Ron would have been 87 now, but he did not reach that age. His life story came to a halt in April 1951 when he was just 21. Exactly how and why nobody knows.
Rob told me the story and stopped when the story ended. But it was really a story without an end. What makes it so excruciatingly painful is that it has no end.
His brother Ron was just twenty when, in a spurt of patriotic fervor, he joined the US Air Force. The year he wore uniform was also the year the US entered the Korean War.
During the Second World War, the allied forces liberated Korea, which had been under brutal Japanese rule for thirty-five years. The Soviet Union liberated the north, while US took over the south. The two regions had separate governments, and, as the Cold War heated, they turned hostile, each declaring the other an usurper. In June 1950 75,000 North Korean troops marched into the south and nearly brought it to heel. The UN declared it an invasion and the US entered the war to lead a multilateral force. Four months later, when US troops crossed the Yalu River in pursuit of northern soldiers, China entered the fray and the war turned vicious. Fortunes turned many times; Seoul changed hands four times. Through it all, the US conducted regular and massive bombing raids on the north.
A young recruit, Ron completed his training at Maxwell airbase with enthusiasm. He started participating in bombing raids, piloting fighter planes. He hated strafing raids; they required low-level flying and he could clearly see the people he was killing.
It was late afternoon when the assault team, the 17th Fighter-Bomber Group of 66th Squadron, met in the Suwon military airbase. Commander Dwayne Bosworth would lead and two other young pilots would fly on either side, while the youngest and rawest recruit, Ron, First Lieutenant, would bring up the rear. After the mandatory checks and the shortest briefing, the group was airborne. The sky was clear and they expected a quick arrival at the target area.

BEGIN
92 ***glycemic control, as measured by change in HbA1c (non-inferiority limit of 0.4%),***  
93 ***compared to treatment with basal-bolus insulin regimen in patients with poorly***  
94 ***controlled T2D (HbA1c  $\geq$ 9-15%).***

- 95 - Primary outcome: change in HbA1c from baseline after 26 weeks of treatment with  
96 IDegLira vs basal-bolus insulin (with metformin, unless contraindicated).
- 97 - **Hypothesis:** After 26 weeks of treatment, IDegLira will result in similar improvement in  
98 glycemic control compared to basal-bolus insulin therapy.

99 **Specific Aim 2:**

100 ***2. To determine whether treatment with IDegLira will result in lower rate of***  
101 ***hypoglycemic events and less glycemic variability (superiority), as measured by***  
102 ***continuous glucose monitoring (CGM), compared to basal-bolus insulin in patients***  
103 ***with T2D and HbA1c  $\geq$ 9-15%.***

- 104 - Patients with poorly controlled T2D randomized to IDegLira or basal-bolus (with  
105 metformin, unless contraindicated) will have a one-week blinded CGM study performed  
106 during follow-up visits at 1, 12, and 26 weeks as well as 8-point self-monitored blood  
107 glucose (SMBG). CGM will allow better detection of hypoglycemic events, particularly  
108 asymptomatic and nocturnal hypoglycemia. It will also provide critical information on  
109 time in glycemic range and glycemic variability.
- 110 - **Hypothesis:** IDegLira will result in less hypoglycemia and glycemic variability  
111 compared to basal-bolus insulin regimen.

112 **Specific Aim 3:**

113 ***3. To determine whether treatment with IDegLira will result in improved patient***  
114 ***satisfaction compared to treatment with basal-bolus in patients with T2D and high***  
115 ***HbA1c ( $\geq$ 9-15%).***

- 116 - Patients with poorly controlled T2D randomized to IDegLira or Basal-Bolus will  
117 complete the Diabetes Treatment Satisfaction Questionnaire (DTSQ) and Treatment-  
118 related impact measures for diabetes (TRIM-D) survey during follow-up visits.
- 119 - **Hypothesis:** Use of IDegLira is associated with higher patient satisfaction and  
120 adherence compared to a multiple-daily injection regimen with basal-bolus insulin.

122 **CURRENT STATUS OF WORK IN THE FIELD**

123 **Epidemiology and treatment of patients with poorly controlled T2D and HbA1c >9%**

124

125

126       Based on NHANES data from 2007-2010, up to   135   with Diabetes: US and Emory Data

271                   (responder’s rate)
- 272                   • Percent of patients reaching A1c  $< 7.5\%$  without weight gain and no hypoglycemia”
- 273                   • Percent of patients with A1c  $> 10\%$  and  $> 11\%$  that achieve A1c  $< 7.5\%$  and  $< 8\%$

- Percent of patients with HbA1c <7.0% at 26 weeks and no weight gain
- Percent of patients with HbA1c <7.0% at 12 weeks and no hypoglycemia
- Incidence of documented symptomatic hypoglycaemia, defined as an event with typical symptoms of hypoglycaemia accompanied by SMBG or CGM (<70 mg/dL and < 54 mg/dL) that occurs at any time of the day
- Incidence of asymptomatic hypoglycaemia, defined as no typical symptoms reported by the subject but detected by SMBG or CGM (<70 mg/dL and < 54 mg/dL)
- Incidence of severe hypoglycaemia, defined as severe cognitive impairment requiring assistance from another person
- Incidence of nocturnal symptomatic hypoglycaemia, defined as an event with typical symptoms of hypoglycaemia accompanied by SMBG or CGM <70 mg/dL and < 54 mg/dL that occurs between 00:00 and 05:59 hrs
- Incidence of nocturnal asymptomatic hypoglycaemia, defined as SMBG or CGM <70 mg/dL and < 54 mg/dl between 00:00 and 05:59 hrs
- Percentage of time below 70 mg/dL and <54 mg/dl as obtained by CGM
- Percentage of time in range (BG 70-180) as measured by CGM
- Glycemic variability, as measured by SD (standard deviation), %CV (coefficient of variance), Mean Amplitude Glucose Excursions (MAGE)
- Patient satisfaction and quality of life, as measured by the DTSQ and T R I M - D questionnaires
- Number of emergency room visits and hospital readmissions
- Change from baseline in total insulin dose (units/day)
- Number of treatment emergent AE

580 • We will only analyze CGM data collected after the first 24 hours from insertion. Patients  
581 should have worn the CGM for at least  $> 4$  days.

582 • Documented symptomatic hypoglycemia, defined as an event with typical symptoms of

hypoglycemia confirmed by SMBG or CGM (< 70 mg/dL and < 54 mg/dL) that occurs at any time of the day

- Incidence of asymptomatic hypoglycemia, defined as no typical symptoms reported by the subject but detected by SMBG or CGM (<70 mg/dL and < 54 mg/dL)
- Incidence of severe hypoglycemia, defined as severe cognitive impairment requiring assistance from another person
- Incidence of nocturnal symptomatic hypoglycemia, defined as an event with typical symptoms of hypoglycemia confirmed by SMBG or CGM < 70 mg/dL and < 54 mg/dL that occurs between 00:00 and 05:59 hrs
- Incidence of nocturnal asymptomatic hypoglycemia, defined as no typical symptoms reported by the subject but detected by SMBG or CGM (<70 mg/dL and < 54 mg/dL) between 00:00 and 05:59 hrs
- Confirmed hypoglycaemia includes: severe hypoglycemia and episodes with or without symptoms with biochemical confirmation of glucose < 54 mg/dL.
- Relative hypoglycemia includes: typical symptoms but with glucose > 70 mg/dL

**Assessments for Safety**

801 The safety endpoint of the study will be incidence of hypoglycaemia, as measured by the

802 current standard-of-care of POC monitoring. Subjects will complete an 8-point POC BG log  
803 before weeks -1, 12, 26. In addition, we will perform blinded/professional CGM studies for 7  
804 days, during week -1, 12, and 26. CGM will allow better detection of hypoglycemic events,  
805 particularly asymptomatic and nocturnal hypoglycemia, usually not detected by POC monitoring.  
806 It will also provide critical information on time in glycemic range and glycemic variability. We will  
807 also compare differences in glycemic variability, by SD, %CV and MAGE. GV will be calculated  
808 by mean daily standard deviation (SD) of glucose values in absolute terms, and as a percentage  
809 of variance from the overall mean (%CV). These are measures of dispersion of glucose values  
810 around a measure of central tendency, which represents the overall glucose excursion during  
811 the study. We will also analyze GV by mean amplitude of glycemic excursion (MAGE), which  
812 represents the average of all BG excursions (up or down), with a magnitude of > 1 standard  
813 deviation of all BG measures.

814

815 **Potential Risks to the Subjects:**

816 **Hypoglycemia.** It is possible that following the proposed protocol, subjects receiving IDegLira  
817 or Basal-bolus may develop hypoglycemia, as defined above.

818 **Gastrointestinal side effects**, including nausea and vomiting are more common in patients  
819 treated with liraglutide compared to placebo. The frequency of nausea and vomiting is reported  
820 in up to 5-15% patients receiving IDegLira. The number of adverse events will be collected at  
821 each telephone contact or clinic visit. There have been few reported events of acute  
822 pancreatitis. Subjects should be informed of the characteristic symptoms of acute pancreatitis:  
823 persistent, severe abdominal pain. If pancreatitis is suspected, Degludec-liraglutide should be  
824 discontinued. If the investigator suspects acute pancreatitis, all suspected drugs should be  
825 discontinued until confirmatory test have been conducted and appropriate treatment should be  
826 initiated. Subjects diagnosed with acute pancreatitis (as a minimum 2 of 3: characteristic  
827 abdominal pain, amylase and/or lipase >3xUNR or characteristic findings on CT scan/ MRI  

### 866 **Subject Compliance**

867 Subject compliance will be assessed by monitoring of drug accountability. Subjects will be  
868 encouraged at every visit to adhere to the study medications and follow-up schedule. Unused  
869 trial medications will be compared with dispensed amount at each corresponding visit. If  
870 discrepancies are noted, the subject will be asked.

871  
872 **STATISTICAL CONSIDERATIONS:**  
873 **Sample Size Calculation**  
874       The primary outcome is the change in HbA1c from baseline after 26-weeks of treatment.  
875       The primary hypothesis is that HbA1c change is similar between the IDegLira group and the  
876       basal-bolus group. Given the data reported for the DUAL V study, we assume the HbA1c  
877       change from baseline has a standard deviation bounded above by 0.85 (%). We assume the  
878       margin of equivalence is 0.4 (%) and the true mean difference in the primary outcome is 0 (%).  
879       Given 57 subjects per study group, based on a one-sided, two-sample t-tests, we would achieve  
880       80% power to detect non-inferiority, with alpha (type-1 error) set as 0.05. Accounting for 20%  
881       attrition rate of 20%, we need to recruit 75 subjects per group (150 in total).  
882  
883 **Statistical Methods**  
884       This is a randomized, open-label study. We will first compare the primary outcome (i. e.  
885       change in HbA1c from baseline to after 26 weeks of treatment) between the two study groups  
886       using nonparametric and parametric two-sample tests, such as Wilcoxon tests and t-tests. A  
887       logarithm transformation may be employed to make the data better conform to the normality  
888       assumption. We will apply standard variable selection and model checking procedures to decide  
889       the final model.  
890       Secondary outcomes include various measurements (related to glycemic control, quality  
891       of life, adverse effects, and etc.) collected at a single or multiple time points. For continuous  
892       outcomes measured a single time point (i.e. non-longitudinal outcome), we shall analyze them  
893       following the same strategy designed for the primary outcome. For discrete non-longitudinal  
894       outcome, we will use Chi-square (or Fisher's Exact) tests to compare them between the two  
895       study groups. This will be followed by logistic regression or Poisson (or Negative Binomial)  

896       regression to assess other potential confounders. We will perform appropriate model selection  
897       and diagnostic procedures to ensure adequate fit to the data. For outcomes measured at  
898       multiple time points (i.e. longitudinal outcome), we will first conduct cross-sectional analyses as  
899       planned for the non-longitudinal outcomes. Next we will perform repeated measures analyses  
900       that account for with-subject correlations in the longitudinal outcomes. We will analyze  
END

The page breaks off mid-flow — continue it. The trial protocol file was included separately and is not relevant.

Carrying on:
In less than two hours the group was over the target area of a military encampment seventy miles south of Pyongyang. It was still an hour from dusk and they could clearly see the camp they would hit.
The other three were flying faster F-82G Twin Mustangs. Ron was flying a well-used older plane, the single-engine fixed-wing F-51D Mustang night fighter. He was certainly the most vulnerable from anti-aircraft fire, but, given their mission, they were all vulnerable. On this occasion, there would be no suppression of anti-aircraft artillery and machine guns. These were days before precision guided weapons, and they had to fly low to hit their targets. Ron’s plane had been adjusted for a lower convergence point to reduce the risk of ground collision during a downward dive and to increase the firing time before pulling up. That and the additional armor underneath the cockpit and the engine were Ron’s only protection.
The posse returned to Suwon and reported. A file was opened showing Ron as missing. Limited efforts were made to ascertain Ron’s fate, but he had gone down in enemy territory and intelligence was slow and scant. Little information came through in the second year, and the air force authorities declared him officially dead at the end of the year and started the procedure of essentially closing his file.
A lingering issue that remained in the minds of all who knew Ron. The posse members who had the last glimpse of Ron noticed his plane did not crash. It did not burn either. Ron somehow managed to land his damaged plane slowly and carefully on the ground. They saw no more. Based on the report, subsequent US pilots went over the ground more than once. They saw neither Ron’s plane on the ground nor Ron. The North Koreans were unlikely to have any interest in an old plane, to glean technological insights, when everybody was turning to jet planes. Its swift removal was mysterious. If the North Korean army captured Ron, there were never any sightings or reports from retrieved prisoners of war. Was he able to get away from his ruined plane and the Korean soldiers out to capture him? Did he successfully escape and find refuge somewhere?
Brenda, Ron’s fiancée, took it hard, waited five years, three years after the armistice was signed in July 1953 ending the war, then moved to another town and reportedly married a school teacher twenty-one years older.
Ron’s family waited anxiously for years, hoping to get some news that could bring them closure. They still wait.